Days of Innovation and….Data

I have struggled with the idea of using data.  I don’t think I am alone.  We tend to get ideas, implement them and hope for the best.  And, for the most part, it works….or does it?

Recently, we have been using the power of data to inform our decision-making.  And, I am happy to report that I actually like it!!  In fact, I am secretly in love with data.  Why shouldn’t I be?  After all, it has assisted our transformational journey.  Using the following surveys have led me to believe that there is a process that is itching to be written.  Here is my attempt at shaping the data into a useful cyclical and embedded component to the school.

1,000 Foot View

Think about it.  At this view, you see a big picture.  When I think of Data, I think of the information we gather that gives us a distant view.  In this category, I would place most, if not all quantitative data:  the APORI (Provincial data) and the Tell Them From Me Survey.  These types of data survey a huge number of people and, in the case of APORI, it gets information from most stakeholders.  You can get an understanding of trend, consistencies in data and spot things that might not make sense.  You can cross reference similar items if you are using more than one survey.

100 Foot View

I like quantative data.  The ability to sit down and get impressions of how things are progressing (AND, you can use the data to pin point what you want to get a clearer picture on).  We have used facilitated discussions with stakeholders.  Simply put, we invite students, staff and parents to sit down with a facilitator and talk to us.  What to we talk about?  We talk about the things we have implemented, what their impression of 21st century learning, where we are going and how we can improve.  It has assisted us greatly in justifying why and where we are going.   This kind of data is impactful and in some cases, push us to make decisions we would have never thought of.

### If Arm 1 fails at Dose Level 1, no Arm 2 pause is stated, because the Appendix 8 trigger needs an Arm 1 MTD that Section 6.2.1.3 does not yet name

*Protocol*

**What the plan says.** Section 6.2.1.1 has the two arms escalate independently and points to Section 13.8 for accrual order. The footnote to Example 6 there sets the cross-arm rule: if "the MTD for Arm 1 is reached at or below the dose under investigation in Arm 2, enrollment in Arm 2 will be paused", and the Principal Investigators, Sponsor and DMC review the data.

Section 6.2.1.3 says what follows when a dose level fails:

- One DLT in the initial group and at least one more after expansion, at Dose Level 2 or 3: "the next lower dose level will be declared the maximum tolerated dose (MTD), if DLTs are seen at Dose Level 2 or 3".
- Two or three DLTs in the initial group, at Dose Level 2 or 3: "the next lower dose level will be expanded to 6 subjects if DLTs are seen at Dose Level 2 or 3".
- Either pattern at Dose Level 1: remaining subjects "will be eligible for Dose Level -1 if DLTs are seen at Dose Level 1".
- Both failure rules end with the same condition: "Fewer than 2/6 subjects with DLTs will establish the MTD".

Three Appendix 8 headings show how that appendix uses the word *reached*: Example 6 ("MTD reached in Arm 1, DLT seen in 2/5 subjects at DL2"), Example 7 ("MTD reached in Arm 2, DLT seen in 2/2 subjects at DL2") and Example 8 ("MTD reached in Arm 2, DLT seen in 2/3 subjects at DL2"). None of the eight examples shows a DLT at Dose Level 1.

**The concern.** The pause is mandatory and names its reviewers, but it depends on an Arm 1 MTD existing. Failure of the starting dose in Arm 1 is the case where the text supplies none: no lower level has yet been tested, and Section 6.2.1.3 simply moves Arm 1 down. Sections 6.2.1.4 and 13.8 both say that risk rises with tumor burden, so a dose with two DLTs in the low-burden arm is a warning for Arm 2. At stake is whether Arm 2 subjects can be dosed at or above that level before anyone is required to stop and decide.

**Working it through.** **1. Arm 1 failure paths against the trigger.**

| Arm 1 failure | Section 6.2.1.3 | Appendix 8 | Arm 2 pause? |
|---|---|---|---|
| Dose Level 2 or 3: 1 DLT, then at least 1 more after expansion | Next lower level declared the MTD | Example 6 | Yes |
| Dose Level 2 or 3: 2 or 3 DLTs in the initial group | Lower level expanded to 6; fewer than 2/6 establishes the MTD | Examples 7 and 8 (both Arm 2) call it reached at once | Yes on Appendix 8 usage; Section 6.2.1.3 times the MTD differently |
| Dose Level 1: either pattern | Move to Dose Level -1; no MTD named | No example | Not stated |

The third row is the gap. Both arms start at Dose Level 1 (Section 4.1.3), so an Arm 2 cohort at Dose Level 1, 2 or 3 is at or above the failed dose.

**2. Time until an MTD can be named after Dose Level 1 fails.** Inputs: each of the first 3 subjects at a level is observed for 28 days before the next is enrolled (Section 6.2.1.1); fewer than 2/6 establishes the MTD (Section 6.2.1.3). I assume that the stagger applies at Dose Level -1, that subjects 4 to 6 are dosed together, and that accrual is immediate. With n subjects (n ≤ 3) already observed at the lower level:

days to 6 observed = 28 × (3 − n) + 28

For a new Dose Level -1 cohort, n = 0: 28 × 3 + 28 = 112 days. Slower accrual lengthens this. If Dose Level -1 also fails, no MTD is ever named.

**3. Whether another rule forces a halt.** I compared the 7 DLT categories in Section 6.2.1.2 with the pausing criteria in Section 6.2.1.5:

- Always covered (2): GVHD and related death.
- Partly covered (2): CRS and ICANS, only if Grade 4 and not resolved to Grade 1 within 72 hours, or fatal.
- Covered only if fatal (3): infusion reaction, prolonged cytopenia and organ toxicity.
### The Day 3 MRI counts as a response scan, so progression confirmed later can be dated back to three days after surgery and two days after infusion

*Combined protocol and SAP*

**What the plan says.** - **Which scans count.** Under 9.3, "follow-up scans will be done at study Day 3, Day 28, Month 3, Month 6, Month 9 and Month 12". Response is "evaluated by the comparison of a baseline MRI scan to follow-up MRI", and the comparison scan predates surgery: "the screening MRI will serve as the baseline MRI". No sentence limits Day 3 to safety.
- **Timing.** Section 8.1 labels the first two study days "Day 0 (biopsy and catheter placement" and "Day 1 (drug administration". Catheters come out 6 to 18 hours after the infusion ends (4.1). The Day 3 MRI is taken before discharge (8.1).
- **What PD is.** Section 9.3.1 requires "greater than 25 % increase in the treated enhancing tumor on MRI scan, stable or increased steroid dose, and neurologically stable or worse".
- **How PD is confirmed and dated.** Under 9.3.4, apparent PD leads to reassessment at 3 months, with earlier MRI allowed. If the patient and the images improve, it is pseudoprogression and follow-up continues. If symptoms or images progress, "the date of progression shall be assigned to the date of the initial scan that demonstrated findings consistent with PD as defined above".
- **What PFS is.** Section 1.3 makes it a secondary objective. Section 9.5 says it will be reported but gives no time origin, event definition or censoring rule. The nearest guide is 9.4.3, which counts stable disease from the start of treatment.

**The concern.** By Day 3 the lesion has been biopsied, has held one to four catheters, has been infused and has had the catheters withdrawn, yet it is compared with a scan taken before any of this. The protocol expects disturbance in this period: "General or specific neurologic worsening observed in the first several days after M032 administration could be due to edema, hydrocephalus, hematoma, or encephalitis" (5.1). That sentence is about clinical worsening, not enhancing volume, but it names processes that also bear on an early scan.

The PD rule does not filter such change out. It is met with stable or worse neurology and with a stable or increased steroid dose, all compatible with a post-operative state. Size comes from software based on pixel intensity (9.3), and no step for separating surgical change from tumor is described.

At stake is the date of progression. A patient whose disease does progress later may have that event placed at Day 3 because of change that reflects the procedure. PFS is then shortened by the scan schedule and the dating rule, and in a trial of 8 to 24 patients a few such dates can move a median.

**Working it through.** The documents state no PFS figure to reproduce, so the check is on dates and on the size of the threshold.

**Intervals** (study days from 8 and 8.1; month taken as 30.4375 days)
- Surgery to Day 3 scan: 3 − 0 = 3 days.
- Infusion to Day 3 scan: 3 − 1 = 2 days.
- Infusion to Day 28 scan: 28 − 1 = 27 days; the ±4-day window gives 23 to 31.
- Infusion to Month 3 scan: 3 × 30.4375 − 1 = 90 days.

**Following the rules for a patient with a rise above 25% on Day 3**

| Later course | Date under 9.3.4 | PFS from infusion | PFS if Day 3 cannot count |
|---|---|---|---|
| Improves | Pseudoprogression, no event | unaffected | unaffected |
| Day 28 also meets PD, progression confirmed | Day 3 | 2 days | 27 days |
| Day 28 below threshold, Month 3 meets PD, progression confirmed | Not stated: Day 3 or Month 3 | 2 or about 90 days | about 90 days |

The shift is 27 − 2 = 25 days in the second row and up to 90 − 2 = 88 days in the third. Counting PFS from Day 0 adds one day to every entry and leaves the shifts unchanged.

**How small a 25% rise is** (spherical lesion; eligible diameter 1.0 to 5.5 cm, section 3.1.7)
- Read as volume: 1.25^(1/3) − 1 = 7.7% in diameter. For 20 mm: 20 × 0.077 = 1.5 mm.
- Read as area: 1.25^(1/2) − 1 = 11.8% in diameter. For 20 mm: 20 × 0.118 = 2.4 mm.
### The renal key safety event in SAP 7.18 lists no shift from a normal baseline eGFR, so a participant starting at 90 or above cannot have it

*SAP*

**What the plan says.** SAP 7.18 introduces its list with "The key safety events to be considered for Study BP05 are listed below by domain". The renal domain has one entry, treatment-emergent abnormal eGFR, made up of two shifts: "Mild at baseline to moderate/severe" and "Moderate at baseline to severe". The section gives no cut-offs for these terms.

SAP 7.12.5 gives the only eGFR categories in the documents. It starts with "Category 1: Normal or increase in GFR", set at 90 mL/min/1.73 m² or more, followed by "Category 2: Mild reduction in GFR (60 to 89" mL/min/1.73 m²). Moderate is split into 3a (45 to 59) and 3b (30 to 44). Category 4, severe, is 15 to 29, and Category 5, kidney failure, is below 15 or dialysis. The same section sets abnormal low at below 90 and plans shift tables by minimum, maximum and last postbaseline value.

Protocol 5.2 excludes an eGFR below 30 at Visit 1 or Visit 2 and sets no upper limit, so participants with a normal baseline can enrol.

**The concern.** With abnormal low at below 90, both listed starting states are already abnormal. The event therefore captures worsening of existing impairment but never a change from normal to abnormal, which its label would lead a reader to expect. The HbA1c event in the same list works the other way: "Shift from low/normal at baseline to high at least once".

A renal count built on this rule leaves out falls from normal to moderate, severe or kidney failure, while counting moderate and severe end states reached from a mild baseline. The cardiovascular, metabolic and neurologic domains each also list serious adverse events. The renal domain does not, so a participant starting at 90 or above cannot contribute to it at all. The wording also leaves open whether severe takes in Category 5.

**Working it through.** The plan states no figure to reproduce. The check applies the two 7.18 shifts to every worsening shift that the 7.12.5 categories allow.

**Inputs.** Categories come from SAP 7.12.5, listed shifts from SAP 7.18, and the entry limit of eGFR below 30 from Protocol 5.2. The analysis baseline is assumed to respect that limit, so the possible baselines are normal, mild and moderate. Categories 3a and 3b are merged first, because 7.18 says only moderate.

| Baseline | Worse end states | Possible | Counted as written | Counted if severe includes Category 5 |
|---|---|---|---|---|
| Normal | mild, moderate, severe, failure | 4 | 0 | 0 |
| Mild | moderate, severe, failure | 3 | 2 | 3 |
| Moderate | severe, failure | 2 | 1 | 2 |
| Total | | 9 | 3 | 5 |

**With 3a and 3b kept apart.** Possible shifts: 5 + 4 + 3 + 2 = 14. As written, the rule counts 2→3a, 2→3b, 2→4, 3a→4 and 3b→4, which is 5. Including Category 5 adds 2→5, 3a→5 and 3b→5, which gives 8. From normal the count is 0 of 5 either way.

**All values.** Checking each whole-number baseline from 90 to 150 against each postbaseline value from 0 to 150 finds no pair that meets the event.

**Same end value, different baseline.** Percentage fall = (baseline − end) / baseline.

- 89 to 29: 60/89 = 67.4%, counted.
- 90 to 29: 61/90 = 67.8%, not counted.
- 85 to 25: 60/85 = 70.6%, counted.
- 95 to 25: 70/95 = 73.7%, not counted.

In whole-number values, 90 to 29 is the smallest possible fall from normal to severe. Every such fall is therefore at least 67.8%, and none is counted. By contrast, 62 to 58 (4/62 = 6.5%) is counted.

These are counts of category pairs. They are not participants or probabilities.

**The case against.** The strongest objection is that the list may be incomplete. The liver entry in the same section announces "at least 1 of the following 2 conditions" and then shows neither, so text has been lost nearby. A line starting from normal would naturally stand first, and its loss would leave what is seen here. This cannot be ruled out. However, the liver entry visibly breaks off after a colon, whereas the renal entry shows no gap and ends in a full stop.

1 Foot View

I have been thinking about the most impactful data on teacher practice.  It has to be the on-going feedback they receive from their client; their teachers.  I have been introducing the concept of continuous feedback from students and have some great examples from teachers who are already using the power of this kind of data.  This concept only works if the teacher is using on-going feedback often DURING the course.  In my opinion, after is informative but too late to change anything for those learners currently enrolled in the class.

The Power of On-going Feedback-the Ultimate Data Collection Process

This year, we have been using the power of Google Forms to get quick feedback and data throughout the year.  As mentioned above, I am encouraging teachers to use the Student Engagement Feedback Form.  Beta tested last spring, we gathered 262 responses from students regarding engagement, effort and how well they are learning the outcomes.  To gather feedback from teachers, we are using also using Google forms.  The following is a list of data collected through the Forms feature:

  • Tech Checks Feedback Form (for teachers and students).  Additionally, we go to classrooms 4 times a year with visits to all classes.  Students and teachers who express concerns on the form get personalized service to address the issues